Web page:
"We Will Not Cancel Us" is an argument for trying other things before we call one another out about our missteps, especially publicly. The theme of this book is extremely welcome in this cultural moment, for obvious reasons I won't even bother itemizing. The author is a conflict mediator who works within social movements to help people get through interpersonal problems among peers. Though she doesn't list the exact movements in which she works, she makes it clear that we are talking about left-w "We Will Not Cancel Us" is an argument for trying other things before we call one another out about our missteps, especially publicly. The theme of this book is extremely welcome in this cultural moment, for obvious reasons I won't even bother itemizing. The author is a conflict mediator who works within social movements to help people get through interpersonal problems among peers. Though she doesn't list the exact movements in which she works, she makes it clear that we are talking about left-wing movements broadly. It is comforting and reassuring to read the words of someone who has chosen this specific role, of building up instead of tearing down. There are some very quotable moments in this little booklet, which started out as a viral blog post. Brown is talented with words and -- I suspect -- talented at spotting where conflict can turn to compassion. Where the book is limited, its limits seem intentionally self-imposed. The author happily labels herself many times over, often reminding us that she is liberal; an "abolitionist" (in this context, that appears to mean she believes in abolishing the formal legal-justice system); a "Witch" (I'm not certain what that means here, but it's brought up a few times) and "a survivor" (again, I am not certain of-what she survived, and I don't assume a right to know, but the word is mentioned many times, and without that clarity, I wasn't sure what I was supposed to take from it). I always worry about labels. When movements label themselves, they limit themselves. Each label is just another axis against which you might judge me as someone-other-than-what-you-are, which just gives you more ingrained biases for me to work against. I eat vegan food, but would rather not call myself vegan. I don't believe in God, but derive no identity from the word "atheist." I think critical thinking is the central driving force of a more-moral world, but I hate the word "skeptic." I find these conversations are infinitely harder to have when someone views me as a member of some group of people already taking a stance with which they don't already agree. I would rather the guy next to me at Subway try the veggie patty because a girl he relates to is also trying it, rather than put him off by a VEGAN hoodie. Why do we feel this need to name our movements and the people within them? I don't get it, and maybe that's just me. But as I am the one reading the book and writing the review, just me is what you get. From a writing analysis standpoint, this little tome lacks the kind of specifics and examples that could really drive the points home. She speaks almost exclusively in broad generalizations, bordering on philosophy, while rarely giving a specific example and breaking it down. I fear everyone could read this book and say they basically agree with the principle, then go about doing all the same things they did before, because there are no particularly challenging examples to stack ourselves against. A bigger problem is that small asides and exceptions are peppered throughout the text. Asides and exceptions which seem to undo the bravest parts of this book. And it is clearly intended to be brave. The author calls her thoughts "unthinkable," and expresses the harrowing fear of being publicly shunned by your movement peers (a feeling I and many of my friends know well). She essentially tells us she is being brave, and so I believe her that she is (what is courage accept overcoming your own internal fears no one else can really know?). But that courage seems undone when she spends a sentence or two nodding to the times when (she says) social outcasting is a perfetctly legitimate way to handle things. In particular, she states that publicly acknowledging your abuser or rapist is a perfectly legitimate way to handle having been raped or abused, and that circumventing the legal apparatus is not a bug, but a feature, of this approach. This is offered as such a quick aside, it reads as a given: "of COURSE we all know THIS kind of call-out is fine." But do we? One of the lessons of the last several years seems to be not just that rape and abuse are everywhere (I am of the mind that these things are, indeed, extremely common) but also that they can be extremely grey areas of human interaction, wherein a rapist may not know they are a rapist, and an abuser may not know they are an abuser. Likewise, human memory is notoriously horrible, and a single person's word can't be taken and "believed" with no outside corroboration. Yet this author says we should "believe survivors." How will I identify them? How will I spot survivors of abuse without knowing they were abused, so that I might then believe them? Doesn't that just set us back where we started? The only way I see to support survivors -- at least the ones who want to name their attackers -- is to help them document what happened. Blindly believing them seems, at best, condescending. I recall once sharing something that had happened to me, and receiving a chorus of "I believe you"s in response. I felt not held or supported, but sinking. I didn't want to be believed because I had spoken; I wanted to be asked, to be understood, to be questioned, so that we could figure out together what is really happening in this society in which we can harm one another so easily. Blind belief made me feel invisible. I don't have a solution for this quicksand of a situation. But as I finished up this book, I felt that the author didn't either. To her credit, she says as much somewhere in the beginning. That she is about asking questions more than answering them. With this, I identify more than anything else in the book. Questions are often more useful than answers, especially in the early stages of figuring things out. But the way those questions are written, at least here, makes them sound like answers. And that's its major downfall.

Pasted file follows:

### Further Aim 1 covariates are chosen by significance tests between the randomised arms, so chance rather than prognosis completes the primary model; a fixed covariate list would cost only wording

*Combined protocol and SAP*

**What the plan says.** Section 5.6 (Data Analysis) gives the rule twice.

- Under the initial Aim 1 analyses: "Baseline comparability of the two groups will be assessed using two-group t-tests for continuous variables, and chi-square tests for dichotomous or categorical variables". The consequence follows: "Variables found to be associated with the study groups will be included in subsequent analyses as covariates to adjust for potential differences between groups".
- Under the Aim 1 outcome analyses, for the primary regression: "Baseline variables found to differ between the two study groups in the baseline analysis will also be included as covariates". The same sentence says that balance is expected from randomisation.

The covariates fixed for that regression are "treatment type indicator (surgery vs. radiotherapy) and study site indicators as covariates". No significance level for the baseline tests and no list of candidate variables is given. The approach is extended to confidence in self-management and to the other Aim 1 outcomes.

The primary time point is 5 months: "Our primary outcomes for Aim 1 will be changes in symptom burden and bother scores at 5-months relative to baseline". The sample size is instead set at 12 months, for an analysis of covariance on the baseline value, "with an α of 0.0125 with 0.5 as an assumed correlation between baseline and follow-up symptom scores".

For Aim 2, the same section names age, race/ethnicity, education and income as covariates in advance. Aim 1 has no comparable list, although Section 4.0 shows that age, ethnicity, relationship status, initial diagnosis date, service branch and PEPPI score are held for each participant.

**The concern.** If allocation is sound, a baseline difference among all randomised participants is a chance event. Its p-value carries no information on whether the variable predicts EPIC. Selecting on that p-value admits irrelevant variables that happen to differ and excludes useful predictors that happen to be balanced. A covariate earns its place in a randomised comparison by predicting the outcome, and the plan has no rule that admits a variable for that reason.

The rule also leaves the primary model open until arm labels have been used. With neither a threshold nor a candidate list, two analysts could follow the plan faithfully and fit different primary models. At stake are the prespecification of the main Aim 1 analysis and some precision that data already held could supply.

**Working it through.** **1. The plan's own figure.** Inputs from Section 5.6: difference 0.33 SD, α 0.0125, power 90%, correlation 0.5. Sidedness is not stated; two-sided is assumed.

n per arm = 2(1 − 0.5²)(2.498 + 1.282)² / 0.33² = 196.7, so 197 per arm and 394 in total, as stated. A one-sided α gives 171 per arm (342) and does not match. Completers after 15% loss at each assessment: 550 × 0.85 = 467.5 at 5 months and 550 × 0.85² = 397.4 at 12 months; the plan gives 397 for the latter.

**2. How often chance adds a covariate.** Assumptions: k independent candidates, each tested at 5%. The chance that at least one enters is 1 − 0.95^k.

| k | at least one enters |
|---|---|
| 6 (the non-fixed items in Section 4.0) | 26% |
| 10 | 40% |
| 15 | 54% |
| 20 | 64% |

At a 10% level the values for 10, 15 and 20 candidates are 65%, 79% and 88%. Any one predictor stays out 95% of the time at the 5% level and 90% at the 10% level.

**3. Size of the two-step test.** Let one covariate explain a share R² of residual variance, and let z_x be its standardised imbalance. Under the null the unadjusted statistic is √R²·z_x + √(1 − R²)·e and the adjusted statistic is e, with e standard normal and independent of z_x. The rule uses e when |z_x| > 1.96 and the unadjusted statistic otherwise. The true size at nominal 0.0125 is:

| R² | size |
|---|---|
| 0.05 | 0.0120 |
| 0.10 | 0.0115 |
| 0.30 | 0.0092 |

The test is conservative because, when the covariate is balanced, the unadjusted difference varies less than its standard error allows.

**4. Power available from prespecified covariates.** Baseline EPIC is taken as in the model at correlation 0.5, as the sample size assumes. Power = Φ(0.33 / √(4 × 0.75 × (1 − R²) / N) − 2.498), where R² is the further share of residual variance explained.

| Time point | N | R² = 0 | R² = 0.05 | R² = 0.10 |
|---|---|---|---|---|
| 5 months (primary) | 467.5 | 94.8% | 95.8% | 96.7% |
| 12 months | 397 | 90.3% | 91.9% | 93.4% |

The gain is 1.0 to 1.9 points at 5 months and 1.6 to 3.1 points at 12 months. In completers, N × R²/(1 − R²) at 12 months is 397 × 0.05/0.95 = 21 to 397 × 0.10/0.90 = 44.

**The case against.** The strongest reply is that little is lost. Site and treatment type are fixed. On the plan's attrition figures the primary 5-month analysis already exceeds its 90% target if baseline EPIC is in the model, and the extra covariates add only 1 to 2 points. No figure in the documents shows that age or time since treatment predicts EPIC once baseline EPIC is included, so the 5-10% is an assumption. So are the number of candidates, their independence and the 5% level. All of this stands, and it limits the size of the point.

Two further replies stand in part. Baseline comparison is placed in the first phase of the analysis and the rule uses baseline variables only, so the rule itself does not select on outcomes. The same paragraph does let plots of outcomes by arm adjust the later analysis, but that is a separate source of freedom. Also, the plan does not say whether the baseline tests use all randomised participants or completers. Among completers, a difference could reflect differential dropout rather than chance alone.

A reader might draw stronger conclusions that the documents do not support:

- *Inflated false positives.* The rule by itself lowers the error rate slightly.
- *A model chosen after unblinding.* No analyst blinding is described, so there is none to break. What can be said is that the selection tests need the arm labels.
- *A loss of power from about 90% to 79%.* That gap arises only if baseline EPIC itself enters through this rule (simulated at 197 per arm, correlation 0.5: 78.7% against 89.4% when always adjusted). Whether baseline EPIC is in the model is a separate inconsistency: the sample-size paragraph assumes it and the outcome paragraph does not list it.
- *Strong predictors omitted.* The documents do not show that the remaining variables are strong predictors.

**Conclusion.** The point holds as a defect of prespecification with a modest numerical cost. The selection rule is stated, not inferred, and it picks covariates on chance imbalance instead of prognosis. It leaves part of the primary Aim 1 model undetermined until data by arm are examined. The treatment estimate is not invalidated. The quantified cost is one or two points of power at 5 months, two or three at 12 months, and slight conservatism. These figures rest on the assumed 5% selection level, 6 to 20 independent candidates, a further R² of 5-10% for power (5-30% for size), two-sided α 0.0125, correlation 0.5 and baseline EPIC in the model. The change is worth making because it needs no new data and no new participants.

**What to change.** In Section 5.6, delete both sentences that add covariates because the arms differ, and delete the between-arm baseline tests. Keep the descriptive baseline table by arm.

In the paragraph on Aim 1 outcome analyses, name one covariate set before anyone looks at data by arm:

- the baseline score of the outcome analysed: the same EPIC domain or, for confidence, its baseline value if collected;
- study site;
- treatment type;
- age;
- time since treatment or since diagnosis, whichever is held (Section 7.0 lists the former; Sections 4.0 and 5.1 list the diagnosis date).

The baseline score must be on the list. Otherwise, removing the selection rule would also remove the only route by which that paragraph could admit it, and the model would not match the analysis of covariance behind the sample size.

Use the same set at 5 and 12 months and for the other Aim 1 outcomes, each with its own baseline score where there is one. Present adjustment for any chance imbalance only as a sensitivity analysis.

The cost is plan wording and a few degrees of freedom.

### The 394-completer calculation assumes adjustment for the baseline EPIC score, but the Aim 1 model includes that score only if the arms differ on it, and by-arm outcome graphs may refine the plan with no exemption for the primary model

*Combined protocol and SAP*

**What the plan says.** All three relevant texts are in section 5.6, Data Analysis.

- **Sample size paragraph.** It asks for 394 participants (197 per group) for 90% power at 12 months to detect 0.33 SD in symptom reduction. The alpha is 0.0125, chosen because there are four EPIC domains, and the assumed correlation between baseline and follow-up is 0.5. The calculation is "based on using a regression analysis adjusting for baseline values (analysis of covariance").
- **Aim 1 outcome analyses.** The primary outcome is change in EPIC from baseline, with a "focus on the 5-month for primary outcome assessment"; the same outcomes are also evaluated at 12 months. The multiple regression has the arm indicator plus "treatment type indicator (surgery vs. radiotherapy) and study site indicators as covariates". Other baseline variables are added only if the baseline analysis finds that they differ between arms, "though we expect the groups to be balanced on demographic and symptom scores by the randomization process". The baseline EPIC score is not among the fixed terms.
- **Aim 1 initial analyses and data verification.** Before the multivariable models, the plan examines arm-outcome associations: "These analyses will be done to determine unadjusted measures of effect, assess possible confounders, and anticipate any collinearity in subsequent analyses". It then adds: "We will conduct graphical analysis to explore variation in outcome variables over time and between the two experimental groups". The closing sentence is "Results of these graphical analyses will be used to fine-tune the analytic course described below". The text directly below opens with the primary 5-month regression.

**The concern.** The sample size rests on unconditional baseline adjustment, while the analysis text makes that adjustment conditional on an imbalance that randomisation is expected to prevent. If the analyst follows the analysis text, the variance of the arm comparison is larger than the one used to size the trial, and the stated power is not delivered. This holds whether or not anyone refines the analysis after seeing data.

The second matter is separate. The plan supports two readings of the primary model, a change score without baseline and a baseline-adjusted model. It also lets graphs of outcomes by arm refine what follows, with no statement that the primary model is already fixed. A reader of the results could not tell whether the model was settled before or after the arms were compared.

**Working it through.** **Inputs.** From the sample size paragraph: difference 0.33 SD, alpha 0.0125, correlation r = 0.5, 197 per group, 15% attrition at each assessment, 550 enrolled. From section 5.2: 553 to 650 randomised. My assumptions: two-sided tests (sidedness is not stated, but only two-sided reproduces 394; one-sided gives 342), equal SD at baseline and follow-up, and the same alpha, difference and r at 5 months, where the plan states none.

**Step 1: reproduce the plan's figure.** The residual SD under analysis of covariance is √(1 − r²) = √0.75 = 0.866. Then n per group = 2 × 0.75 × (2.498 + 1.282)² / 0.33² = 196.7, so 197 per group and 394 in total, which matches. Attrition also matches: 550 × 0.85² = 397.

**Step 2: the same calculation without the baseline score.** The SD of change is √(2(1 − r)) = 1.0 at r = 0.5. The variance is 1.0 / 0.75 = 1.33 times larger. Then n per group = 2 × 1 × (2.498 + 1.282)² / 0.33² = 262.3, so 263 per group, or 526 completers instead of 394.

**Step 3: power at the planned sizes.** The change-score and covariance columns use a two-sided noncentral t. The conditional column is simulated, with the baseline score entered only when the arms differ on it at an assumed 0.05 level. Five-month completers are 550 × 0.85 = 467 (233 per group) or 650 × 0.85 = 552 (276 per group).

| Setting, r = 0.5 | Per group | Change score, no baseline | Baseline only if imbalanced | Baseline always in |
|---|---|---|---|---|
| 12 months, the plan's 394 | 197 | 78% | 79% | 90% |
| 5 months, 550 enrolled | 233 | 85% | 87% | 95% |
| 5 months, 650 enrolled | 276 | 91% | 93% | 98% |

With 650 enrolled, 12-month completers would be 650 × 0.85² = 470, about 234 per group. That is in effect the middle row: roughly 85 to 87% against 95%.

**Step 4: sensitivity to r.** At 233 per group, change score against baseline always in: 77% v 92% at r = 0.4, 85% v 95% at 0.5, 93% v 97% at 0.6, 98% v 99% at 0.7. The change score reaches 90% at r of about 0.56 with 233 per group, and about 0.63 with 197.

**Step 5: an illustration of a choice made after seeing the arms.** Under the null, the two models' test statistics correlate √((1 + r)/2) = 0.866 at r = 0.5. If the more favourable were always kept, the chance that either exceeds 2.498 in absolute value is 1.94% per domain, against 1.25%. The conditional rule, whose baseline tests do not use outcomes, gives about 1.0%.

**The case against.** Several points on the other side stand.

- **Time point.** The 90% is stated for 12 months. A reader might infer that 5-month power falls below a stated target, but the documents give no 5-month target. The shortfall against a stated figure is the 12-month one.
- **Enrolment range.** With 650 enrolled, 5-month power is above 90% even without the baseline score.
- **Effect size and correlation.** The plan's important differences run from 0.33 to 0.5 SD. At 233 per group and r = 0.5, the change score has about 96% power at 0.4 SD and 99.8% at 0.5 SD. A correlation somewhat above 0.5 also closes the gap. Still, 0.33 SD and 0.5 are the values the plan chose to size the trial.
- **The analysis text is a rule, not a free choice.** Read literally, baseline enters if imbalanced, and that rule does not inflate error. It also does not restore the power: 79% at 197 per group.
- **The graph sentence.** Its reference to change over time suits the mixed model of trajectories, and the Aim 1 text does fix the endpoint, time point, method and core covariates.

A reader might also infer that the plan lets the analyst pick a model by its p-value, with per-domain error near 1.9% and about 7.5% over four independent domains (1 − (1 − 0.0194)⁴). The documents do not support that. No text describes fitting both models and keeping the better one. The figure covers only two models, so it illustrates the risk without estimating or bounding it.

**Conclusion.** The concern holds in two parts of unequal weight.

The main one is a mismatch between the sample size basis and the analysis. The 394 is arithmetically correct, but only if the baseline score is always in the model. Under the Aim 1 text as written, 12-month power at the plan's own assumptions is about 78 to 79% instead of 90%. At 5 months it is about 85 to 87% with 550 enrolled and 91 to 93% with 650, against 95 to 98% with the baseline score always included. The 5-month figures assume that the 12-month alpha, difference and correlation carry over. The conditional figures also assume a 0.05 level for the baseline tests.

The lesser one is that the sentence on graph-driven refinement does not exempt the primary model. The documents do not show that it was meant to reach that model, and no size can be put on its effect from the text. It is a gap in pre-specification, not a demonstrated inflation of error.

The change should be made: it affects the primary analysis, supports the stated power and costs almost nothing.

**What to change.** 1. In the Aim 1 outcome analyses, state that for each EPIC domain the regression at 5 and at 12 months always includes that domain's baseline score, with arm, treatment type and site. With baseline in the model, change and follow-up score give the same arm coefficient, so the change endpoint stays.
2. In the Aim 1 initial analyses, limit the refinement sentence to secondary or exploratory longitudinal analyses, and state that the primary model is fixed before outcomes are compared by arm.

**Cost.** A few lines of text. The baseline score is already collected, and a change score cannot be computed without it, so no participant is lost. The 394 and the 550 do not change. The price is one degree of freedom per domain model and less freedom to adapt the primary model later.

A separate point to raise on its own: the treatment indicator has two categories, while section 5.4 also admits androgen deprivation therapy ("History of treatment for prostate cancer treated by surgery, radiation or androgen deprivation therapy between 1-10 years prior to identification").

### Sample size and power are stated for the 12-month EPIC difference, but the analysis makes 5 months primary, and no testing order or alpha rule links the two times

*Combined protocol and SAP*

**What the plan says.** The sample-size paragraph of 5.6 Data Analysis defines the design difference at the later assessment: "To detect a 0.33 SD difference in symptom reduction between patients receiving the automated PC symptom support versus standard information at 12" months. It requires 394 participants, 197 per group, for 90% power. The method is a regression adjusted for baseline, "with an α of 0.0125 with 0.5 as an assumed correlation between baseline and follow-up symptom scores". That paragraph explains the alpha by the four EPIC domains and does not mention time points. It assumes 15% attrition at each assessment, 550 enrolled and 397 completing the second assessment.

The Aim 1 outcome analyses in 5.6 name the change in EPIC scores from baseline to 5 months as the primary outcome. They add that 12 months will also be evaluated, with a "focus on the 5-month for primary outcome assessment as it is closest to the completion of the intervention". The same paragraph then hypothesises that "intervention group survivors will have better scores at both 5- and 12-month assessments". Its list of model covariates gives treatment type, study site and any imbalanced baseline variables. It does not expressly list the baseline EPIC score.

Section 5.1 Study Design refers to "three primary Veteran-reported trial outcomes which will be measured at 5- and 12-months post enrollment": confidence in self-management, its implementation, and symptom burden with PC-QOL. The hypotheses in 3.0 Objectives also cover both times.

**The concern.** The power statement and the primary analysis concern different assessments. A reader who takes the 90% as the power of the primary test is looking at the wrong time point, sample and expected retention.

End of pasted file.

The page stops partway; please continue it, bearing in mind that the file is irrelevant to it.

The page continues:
5. 4 out of 5